A lifelong Oberlin resident, Mr. Thomas graduated from Oberlin High School in 1922. He was captain of his high school football, basketball and track teams.
He had several jobs before joining the post office in 1935. In the early 1950s, he began writing for the Lorain Journal and eventually became a full-time writer and columnist, retiring in 1968.
He founded “The Senior Years,” a newspaper for senior citizens in Oberlin and was inducted into the Ohio Senior Citizen Hall of Fame in 1988.
Mr. Thomas was elected to City Council in 1969 and 1971. He was Council president for 2 ½ years. In addition, he was interim city manager for six months in 1971.
He helped found the Oberlin Welfare Council in 1954. He also served on several committees and commissions for fair and adequate housing in Oberlin.
In 1976, Oberlin College officials honored him with the Distinguished Community Service Award. He was a 1993 Oberlin Rotary Club Paul Harris Fellow and was an active member of the First Baptist Church in Oberlin, where he was a deacon.
He was a member of many organizations, including the National Association for the Advancement of Colored People, the board of Jeanne Beattie Butts House, the Allen Memorial Hospital Board of Directors, the Oberlin Seniors Inc. trustees, the Senior Citizens Association of Lorain County, the Lorain Metropolitan Authority Board of Directors, the Lorain County Transit Board, the Lorain County Board for the Mentally Retarded, the Lorain County Federation for Human Service, the Western Reserve Area Agency Advisory Board and the Ohio Commission on Aging.
In 1981, he was a delegate to the White House Conference on Aging, Lorain County Blue Ribbon Committee.
He was also a trustee of the Oberlin Historical and Improvement Organization.
Survivors include a son, Don M. of New York City; a daughter, Helen Woodson of Oberlin; four grandchildren; a sister, Juanita V. Brown of Oberlin; and two brothers, Harry N. of Beachwood and George L. of Los Angeles.
He was preceded in death by his wife Dorothea M.
Friends may call 7-9 p.m. Wednesday at the Cowling Funeral Home, South Main Street, Oberlin. Services will be at 11 a.m. Thursday at the First Baptist Church in Oberlin, with the Rev. Stephen Hammond, pastor, officiating.
Burial will be in Westwood Cemetery in Oberlin.
Memorials may be made to the Oberlin Schools Endowment Fund for the Robert S. Thomas Scholarship.
The Chronicle-Telegram, Elyria, Ohio, Tuesday, March 30, 1993, p. C-2.

Wilbur C. Thomas
Wilbur “Bill” Crawford Thomas, 78, an Oberlin native [and 1936 graduate of OHS], died May 6 at his home in Madison, Wis.
He attended Oberlin College from 1937-40 when he joined the Army Air Corps. He spent part of his tour of duty at Tuskegee Air Force Base in Alabama.
After his military service, he graduated from Kent State University in 1947 and then taught psychology and practiced psychotherapy.
From 1950 to 1958, he worked fro the Urban League in Warren, Ohio. In 1958 he became executive director of the Wisconsin Welfare Council, then administrative director of the Dane County Mental Health Center in Wisconsin.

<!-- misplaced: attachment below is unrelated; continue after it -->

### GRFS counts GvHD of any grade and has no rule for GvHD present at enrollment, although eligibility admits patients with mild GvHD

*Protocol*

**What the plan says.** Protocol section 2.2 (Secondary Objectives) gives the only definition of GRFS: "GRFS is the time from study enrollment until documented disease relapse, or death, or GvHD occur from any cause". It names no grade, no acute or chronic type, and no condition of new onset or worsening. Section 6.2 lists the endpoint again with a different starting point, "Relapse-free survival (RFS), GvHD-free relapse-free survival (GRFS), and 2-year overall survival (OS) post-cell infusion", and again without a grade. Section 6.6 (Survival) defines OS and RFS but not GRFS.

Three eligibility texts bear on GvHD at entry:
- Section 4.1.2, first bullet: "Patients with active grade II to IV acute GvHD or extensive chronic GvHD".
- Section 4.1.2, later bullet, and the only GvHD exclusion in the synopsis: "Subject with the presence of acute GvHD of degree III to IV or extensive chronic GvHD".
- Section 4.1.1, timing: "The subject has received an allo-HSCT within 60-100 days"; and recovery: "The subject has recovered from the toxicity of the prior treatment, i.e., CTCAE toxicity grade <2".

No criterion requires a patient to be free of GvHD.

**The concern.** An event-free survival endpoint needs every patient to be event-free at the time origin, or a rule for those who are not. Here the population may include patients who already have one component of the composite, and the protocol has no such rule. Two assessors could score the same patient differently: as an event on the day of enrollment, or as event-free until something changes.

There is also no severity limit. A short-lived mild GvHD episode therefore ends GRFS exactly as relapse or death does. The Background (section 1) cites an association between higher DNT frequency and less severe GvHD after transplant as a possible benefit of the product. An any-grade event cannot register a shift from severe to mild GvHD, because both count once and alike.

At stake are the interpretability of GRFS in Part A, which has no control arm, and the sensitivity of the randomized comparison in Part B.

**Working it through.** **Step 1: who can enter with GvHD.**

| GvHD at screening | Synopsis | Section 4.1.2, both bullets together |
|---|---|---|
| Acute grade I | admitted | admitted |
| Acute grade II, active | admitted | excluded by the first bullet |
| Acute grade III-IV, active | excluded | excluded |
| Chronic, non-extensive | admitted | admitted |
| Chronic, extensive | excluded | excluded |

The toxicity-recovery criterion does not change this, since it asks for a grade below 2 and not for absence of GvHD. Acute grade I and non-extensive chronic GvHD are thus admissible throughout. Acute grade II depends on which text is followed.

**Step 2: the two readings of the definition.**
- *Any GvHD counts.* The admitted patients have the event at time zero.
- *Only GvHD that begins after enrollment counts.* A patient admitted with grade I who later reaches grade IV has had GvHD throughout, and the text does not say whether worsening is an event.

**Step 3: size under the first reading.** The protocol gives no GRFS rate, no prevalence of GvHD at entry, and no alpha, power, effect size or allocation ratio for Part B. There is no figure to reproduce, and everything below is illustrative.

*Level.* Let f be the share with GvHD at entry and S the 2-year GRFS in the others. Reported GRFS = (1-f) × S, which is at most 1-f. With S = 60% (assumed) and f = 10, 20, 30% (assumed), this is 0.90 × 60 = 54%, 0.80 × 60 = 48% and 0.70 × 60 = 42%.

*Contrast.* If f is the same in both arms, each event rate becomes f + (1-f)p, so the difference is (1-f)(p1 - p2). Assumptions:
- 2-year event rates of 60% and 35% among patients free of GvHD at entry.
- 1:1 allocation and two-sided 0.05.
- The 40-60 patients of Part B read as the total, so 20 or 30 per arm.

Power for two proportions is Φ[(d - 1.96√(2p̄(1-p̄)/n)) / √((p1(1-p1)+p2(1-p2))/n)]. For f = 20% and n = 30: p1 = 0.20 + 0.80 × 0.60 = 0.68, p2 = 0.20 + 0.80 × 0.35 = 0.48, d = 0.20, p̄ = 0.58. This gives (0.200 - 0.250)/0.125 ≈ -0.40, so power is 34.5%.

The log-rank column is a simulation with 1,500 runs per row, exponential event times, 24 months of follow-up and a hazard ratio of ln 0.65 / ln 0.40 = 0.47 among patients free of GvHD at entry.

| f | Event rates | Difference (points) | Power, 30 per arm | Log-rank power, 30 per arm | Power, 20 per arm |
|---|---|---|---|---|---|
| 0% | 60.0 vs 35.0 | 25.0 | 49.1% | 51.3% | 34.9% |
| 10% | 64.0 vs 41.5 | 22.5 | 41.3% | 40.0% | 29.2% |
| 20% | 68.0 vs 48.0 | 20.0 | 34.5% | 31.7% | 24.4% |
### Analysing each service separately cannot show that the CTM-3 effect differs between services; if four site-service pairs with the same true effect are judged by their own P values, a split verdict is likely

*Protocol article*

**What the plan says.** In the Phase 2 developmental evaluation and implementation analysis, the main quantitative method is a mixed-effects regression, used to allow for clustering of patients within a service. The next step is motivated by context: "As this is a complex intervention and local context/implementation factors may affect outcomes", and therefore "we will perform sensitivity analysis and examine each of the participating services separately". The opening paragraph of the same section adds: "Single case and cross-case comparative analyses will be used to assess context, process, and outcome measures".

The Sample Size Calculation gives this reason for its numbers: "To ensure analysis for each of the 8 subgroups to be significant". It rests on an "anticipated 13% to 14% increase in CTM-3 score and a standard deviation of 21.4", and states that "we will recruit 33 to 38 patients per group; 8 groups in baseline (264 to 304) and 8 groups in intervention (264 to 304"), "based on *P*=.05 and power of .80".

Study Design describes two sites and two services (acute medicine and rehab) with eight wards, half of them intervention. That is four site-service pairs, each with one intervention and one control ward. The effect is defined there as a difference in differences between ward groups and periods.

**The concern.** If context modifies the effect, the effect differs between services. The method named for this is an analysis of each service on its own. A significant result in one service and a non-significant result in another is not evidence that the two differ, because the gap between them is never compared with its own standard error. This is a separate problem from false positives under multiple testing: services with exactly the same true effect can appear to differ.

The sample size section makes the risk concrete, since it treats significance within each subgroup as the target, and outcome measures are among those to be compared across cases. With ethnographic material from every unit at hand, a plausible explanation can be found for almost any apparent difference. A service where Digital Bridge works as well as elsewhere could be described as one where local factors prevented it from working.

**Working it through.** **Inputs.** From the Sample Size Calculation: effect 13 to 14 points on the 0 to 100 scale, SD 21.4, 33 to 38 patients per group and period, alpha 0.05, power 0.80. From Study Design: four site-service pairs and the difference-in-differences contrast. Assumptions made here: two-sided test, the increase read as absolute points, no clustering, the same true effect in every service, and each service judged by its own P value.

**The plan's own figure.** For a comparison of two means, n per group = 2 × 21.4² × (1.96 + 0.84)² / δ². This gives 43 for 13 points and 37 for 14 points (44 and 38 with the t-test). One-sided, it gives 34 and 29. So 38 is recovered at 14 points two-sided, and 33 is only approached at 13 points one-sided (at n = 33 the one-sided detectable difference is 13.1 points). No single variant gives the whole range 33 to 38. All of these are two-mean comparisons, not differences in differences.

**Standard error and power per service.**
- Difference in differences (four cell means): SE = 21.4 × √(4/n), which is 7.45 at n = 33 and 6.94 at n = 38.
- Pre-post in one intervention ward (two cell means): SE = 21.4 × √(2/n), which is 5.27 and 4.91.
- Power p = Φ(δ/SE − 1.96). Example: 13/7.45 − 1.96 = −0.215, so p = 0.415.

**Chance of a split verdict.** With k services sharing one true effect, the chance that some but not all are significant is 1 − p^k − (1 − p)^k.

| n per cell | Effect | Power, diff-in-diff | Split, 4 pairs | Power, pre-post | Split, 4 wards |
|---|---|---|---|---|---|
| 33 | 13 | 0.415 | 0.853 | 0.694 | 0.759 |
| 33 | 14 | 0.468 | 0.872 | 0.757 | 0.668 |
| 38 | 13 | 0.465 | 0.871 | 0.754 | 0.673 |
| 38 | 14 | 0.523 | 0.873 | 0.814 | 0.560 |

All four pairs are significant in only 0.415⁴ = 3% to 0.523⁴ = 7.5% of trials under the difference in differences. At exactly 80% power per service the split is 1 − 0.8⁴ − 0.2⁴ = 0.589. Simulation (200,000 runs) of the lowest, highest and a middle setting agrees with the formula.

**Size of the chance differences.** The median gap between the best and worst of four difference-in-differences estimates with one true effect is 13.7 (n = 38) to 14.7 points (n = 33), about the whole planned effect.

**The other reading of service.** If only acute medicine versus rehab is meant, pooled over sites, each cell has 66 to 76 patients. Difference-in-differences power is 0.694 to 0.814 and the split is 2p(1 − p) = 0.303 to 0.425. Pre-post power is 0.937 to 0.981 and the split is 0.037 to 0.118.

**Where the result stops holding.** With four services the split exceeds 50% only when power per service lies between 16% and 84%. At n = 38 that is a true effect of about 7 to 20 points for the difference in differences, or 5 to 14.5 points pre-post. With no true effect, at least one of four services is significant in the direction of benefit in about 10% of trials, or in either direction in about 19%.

In 1967, Mr. Thomas was appointed to the University of Wisconsin-Extension Faculty, where he served as chairman of community affairs, Community Dynamics Institute, family living education. He retired as a professor emeritus in 1983.
He was a member of Wisconsin Juvenile Justice, Epsilon Sigma Phi and the Wisconsin Chapter Community Development Association of America.
Mr. Thomas belonged to the Madison Ecumenical Council Convention and the Madison Metropolitan School District’s Sex Equity Committee. He served on various committees of Calvary United Methodist Church in Madison and was a frequent lay liturgist speaker and consultant.
He was a consultant to many organizations, including the Madison Metropolitan School District Board of Education, the district’s Affirmative Action Committee, the Urban League, NAACP, the Board of Missions of Wisconsin United Methodist Church and the board of directors of the Madison Urban Ministry.
At one time, he was listed in “Who’s Who Among Black Americans” and the “Who’s Who in the United Methodist Church.”
Mr. Thomas received the Governor’s Special Award for dedicated Service to the state of Wisconsin, the Outstanding Community Service Award from Madison Neighborhood Centers, a citation from the Wisconsin Extension Homemaker’s Council, and a certificate from the Wisconsin Black State Employees.
Survivors include his wife of 52 years, Maria A.; a son, Philip W.C. Thomas of Middleton, Wis.; daughters, Diana R. Thomas of Madison and Maria A. Wakefield of Shoreview, Minn.; and two grandchildren.
A graveside service was held on May 11 in Westwood Cemetery with the Rev. Fred L. Steen officiating.
Memorial gifts may be made to the Ronald McDonald House, American Cancer Society or Calvary United Methodist Church in Madison.
Oberlin News-Tribune, Oberlin, Ohio, Tuesday, May 16, 1995, p. 2.

William G. Thomas
William Granville (Bill) Thomas was born on December 31, 1929 in Grand Rapids, MI. He was the son of bandleader Burl (Tommy) Thomas and Helen Thomas. The family moved to Oberlin, when he was a child and he was educated in the Oberlin school system. After graduation from Oberlin High School in 1947, he briefly attended West Virginia State University.
He then moved to Los Angeles, California to pursue an acting career. While in California, he was drafted into the United States Army and served in Germany. After receiving a honorable discharge, he moved to Cleveland, OH and appeared in several productions at the renowned Karamu House Theater. He met Christine Thomas at Karamu and they were married in 1955. The couple had two children, Antony Ross and William Lawrence.
Bill attended John Carroll University at night while holding down a day job at Associated Industries and graduated with a Bachelor's Degree in English. His early career included positions as a Housing Inspector for the City of Cleveland, an appointment to a management position at the Ohio Bureau of Employment Services by then Ohio Governor Mike DiSalle, and a management position at the Urban League of Greater Cleveland.